- Jul 23, 2019
- Reaction score
It's been a long time since I looked at this, and unfortunately I don't have my SFC box any more, so I can't check. I do remember that the main board of the unit (the one right at the bottom) contains what's basically a standard Super Famicom chipset and a couple of other chips - one is a Hitachi Z180 clone and the other is a Fujitsu OSD chip. The PROM for the Z180 is installed on a sub-board that also has some battery backed up RAM and a RTC chip. When you first turn it on, the text that appears is generated by the Z180 - you don't need anything running on the Super Famicom side of things (although it does need to be out of reset because the video is generated as an overlay and it needs the sync signals from the PPU2).
You could try asking Martin Korth - I think he was reverse engineering this stuff at one point, and he's very good at it...
Starfox is a newer version (not that it matters). from http://www.dforce3000.de:Sorry it isn't much info - I was going to write all this stuff up, but basically lost interest once I found all the games were 1:1 identical to the regular retail releases.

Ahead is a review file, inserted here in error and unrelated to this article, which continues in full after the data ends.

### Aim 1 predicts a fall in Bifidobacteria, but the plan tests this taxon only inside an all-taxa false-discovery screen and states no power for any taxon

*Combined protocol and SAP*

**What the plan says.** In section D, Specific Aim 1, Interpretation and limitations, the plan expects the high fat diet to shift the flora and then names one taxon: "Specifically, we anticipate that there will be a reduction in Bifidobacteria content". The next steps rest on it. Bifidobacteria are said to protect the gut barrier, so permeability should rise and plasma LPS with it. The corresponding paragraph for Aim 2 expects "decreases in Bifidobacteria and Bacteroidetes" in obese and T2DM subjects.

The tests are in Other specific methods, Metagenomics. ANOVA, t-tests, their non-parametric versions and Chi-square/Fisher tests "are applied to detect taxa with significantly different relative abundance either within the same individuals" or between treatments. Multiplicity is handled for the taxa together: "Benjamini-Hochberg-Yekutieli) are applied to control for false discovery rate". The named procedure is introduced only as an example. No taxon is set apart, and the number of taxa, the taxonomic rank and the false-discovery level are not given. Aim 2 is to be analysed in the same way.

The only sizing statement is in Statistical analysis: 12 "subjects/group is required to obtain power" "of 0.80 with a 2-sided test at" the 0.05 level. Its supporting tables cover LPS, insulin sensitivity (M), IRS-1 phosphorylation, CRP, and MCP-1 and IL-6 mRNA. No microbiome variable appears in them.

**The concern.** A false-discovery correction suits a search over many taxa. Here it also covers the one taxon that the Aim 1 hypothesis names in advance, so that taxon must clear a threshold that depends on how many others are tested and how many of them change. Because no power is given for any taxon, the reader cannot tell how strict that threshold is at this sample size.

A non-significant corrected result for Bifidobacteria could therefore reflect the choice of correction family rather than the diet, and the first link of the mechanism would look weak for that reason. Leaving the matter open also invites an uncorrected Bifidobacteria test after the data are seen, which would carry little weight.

Starfox is a newer version (not that it matters). from http://www.dforce3000.de:
" Thanks to eagle-eyed Evan G of snescentral.com, I learned that I was in possession of a still undumped version of Starfox which was never used in retail cartridges, but only in a special cartridge for the Super Famicom Box hotel unit. I had hoped that Nintendo at one point fixed the issues Starfox was having with running on a Super FX in 21Mhz mode, but apparently they never did... The Super Famicom Box version still uses the same old Mario Chip Super FX in 10Mhz mode. No public release this time, as this ROM is only of archival interest, anyway. "
And a question: why on the console it says 5v/10W and the power supply is 5v/5A?
I don't have a 220v converter so i'm using a psp cherger (5V/2A) without any problems.